Making change through music

24 May 2022

Three recent projects from the ANU School of Music are bringing about a process of change at an important time in building relations between our First Peoples and the ANU.

Three recent projects from the ANU School of Music are bringing about a process of change at an important time in building relations between our First Peoples and the ANU.

Professor Kim Cunio, Head of the School of Music, has supported Indigenous staff to introduce Yil Lull, a free Indigenous recording studio, Ngarra-burria, a free Indigenous composers’ program and other significant Indigenous leadership initiatives.

These projects are examples of this year’s National Reconciliation Week (NRW) theme, Be Brave. Make Change, in action within our campus community.

This year’s theme asks all Australians to make change beginning with brave actions in their daily lives – where they live, work, play and socialise.

The Yil Lull Studio

The Yil Lull Studio, which opened in 2021, is an Indigenous-led recording studio at the School of Music.

“Yil Lull is the centrepiece of the School of Music's Grand Challenge project, a project that is both local and national, that serves the local Indigenous community as well as making music for Indigenous musicians.”

As an essential part of the Grand Challenge project, the Yil Lull Studio reflects the premise that Australia’s national university has an inherent responsibility to support Indigenous health and wellbeing through the making of music both on the ANU campus and on country.

The Ngarra-burria composers’ program

Established in 2017, and led by Associate Professor Chris Sainsbury, Professor Cunio says the Ngarra-burria composers’ program is beginning to change the landscape of classical music in Australia. In May this year, the Program was globally recognised for its innovation through a Classical:NEXT2022 Innovation Award.

“Prior to this program white composers would write Indigenous inspired music in a manner that would horrify other areas of scholarship or artistic practice. Chris and the program have changed this in this country,” Professor Cunio says.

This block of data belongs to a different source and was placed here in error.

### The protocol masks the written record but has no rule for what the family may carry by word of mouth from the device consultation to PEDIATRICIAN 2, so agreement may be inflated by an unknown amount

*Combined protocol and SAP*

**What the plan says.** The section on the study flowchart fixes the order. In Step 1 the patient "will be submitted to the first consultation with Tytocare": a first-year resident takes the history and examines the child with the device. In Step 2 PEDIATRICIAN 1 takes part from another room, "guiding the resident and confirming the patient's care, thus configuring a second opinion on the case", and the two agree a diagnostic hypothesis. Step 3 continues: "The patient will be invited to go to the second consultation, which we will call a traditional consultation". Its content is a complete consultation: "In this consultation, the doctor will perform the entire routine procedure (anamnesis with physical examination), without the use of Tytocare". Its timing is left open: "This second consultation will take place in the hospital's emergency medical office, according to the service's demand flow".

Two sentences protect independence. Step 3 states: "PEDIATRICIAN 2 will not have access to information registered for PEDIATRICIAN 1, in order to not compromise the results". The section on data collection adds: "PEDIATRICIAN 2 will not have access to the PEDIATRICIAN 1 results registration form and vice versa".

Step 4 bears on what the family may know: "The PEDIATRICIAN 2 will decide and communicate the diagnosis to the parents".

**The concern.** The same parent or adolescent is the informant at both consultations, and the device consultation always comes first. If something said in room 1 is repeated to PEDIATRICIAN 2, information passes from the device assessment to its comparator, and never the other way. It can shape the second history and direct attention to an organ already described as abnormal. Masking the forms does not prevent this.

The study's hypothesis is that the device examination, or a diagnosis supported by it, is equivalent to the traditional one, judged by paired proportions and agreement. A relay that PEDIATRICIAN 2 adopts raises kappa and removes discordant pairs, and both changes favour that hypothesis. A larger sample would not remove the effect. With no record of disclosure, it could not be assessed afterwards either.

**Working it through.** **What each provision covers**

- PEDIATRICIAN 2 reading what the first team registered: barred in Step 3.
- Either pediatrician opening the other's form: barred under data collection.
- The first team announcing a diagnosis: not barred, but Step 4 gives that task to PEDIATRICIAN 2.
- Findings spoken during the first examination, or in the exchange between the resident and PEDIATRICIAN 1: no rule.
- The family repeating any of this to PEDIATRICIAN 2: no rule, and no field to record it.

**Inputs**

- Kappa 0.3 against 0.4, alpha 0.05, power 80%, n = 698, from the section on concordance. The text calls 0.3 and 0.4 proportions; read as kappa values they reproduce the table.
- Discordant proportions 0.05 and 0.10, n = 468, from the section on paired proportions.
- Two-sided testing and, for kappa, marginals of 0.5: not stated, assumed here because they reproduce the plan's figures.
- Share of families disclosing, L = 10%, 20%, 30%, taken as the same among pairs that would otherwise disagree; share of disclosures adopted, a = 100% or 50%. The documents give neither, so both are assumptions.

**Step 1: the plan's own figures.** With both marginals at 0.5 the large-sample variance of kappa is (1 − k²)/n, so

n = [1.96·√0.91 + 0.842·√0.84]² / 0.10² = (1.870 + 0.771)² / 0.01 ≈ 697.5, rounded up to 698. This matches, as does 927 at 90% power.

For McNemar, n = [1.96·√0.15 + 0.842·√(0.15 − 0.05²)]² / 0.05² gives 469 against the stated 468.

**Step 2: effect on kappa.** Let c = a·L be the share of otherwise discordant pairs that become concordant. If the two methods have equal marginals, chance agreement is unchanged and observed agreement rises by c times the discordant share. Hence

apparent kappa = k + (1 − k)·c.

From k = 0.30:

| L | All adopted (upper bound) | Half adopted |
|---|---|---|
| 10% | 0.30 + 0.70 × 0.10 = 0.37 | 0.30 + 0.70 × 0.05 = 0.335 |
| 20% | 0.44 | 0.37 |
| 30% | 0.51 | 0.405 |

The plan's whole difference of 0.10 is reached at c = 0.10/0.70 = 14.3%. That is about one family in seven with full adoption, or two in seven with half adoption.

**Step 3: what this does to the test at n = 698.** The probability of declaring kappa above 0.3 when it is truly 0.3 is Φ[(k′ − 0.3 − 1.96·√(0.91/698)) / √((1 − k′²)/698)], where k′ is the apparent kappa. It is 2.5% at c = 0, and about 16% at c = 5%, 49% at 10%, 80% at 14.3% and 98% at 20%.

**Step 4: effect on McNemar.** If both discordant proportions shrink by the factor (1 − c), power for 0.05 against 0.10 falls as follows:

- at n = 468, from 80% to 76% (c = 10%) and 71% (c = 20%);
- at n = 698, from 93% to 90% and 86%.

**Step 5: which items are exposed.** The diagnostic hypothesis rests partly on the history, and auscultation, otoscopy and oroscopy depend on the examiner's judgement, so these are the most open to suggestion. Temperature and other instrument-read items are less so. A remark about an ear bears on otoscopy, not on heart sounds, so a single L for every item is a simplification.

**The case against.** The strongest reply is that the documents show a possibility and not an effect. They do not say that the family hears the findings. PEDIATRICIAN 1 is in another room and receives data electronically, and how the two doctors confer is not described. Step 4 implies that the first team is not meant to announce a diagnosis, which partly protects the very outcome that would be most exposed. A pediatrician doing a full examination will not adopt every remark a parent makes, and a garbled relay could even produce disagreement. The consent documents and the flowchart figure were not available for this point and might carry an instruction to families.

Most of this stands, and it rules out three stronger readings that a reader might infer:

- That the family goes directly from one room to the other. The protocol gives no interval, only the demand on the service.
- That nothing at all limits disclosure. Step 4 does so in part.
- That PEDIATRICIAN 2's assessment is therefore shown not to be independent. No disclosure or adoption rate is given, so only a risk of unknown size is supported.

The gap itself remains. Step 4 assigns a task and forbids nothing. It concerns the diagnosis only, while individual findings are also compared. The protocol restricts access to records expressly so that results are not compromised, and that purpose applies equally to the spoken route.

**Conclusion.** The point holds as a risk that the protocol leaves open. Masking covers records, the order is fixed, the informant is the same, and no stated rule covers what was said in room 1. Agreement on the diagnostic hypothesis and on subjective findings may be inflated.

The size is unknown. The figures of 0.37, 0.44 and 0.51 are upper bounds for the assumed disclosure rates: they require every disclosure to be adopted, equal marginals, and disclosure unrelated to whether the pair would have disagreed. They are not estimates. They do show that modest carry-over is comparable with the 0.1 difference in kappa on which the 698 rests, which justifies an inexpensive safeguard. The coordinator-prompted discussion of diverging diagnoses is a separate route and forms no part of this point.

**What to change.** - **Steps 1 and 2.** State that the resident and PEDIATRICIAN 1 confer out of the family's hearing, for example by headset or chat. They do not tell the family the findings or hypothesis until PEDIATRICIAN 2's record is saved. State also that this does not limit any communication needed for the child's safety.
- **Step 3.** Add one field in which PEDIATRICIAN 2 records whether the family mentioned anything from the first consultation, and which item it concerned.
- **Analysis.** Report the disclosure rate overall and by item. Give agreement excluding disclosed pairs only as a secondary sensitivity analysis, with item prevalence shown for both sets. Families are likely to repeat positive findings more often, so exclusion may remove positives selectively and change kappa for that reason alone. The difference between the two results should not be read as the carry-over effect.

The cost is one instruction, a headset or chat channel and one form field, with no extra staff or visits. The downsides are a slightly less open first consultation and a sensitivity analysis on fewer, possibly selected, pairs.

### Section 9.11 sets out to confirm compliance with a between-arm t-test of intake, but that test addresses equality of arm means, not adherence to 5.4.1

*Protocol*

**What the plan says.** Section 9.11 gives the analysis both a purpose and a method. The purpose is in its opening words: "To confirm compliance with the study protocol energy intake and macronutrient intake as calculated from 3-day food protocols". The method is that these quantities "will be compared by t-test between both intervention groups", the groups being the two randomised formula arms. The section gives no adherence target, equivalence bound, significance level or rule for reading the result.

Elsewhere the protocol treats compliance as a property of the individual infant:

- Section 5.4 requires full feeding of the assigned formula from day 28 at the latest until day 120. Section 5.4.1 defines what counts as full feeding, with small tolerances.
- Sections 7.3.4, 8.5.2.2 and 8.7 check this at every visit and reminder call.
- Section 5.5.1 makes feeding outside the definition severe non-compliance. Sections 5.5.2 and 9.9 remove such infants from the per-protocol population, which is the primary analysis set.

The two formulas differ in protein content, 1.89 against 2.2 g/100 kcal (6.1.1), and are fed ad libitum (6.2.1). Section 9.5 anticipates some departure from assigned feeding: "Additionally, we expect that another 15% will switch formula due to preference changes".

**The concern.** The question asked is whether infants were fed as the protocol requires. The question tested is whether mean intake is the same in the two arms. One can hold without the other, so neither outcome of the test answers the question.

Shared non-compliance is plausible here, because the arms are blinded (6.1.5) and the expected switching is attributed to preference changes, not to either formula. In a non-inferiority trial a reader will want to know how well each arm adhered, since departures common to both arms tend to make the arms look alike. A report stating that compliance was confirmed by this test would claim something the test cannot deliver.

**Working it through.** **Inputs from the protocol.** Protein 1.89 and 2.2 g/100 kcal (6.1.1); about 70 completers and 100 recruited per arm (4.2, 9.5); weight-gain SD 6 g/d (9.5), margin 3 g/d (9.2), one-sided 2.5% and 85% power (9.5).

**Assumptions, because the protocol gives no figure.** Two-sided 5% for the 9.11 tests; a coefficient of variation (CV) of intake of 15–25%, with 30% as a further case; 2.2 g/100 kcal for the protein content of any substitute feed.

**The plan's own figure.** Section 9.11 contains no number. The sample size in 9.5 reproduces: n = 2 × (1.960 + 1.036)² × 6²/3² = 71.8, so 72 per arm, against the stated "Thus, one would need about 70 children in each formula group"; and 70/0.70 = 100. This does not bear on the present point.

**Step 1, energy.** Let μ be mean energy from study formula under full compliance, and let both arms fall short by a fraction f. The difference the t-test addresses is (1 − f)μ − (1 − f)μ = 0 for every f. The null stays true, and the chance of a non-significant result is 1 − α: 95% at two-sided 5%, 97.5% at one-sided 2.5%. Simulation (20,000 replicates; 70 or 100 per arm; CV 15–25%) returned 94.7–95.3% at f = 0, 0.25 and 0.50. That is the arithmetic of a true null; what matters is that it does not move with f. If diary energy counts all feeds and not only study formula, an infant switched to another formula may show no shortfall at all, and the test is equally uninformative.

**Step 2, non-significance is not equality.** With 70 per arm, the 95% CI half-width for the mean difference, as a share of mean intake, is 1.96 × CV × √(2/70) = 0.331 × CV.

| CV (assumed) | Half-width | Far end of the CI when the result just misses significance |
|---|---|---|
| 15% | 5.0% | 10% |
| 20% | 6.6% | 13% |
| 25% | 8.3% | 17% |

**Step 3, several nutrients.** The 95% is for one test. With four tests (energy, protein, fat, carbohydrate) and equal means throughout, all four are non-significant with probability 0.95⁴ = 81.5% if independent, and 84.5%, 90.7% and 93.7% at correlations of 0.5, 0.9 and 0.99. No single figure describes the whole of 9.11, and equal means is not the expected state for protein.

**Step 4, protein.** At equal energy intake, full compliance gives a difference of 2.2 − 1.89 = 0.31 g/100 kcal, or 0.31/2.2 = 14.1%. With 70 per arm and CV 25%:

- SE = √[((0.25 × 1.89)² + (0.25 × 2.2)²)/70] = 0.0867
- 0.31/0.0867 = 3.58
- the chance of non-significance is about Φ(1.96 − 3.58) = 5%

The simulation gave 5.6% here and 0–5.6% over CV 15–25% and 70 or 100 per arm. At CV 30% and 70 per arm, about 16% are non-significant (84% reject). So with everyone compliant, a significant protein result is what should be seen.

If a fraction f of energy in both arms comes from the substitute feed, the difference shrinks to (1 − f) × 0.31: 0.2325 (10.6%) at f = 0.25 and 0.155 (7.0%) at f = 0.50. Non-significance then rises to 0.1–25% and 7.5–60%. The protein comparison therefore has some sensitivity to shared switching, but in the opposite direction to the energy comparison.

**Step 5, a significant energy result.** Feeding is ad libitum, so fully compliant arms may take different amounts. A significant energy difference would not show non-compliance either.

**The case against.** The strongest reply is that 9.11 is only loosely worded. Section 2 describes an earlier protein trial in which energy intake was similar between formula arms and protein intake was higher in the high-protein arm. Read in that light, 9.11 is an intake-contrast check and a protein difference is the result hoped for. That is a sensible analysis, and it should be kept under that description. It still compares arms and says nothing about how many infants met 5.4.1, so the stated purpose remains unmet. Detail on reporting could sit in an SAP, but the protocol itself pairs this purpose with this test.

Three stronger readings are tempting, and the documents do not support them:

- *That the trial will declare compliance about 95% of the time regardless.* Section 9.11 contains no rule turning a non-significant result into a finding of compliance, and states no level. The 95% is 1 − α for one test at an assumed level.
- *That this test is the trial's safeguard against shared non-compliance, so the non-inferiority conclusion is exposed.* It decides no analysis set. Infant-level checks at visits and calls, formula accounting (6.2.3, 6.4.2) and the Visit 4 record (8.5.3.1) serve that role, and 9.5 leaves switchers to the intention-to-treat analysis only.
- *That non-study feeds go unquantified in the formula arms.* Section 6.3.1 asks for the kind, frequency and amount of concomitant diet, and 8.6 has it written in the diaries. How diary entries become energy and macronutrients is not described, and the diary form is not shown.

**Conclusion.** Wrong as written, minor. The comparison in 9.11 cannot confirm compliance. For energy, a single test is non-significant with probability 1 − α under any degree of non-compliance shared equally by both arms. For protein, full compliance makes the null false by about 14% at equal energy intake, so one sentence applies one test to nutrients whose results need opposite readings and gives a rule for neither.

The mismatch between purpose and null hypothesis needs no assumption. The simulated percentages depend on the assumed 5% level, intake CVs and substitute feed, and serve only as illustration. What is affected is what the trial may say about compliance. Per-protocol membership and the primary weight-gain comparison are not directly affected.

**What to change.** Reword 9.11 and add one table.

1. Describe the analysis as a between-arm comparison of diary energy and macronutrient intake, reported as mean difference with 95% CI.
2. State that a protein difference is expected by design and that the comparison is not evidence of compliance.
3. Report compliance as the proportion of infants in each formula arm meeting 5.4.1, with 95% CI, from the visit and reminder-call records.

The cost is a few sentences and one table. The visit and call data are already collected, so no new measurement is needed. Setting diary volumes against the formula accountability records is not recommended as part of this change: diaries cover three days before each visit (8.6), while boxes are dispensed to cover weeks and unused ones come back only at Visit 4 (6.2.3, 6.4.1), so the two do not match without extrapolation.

The Ngarra-burria composers’ program aims to develop and support Indigenous composers working in scored music formats and new music styles. The aims of this initiative include composer development, making industry connections, increasing visibility, and exploring new expressions of culture.

Indigenous leadership and representation

Initiated in 2018, Indigenous leadership at the School of Music has led to increased Indigenous representation within its faculty, positions of leadership and Community Advisory Board. The initiative has also led to the formation of an Indigenous Advisory Board. As of 2022, the Music School is proud to have six Indigenous staff members.

“Around 25 per cent of our academic affiliations are Indigenous or with non-Indigenous researchers who work within Indigenous led co-design, meaning that the on-the-ground sense of Indigenous academic leadership is always there,” Professor Cunio says.

This year, the School is considering how things might change in their larger academy through transferring power to Indigenous people and prioritising diverse voices.

As a crucial first step, the School acknowledges how music schools at the tertiary level are considered bastions of privilege, steeped in western canonic thought and artistic practice, that require years of expensive tuition. Indigenous and diverse knowledge practices are too easily missed. However, according to Professor Cunio, the School of Music excels by facilitating shared practices with First Nations people and diverse musicians.

“In our music school there are initiatives that respond to gender discrimination and embrace multiculturalism, but we must first start and finish with First Nations business,” Professor Cunio says.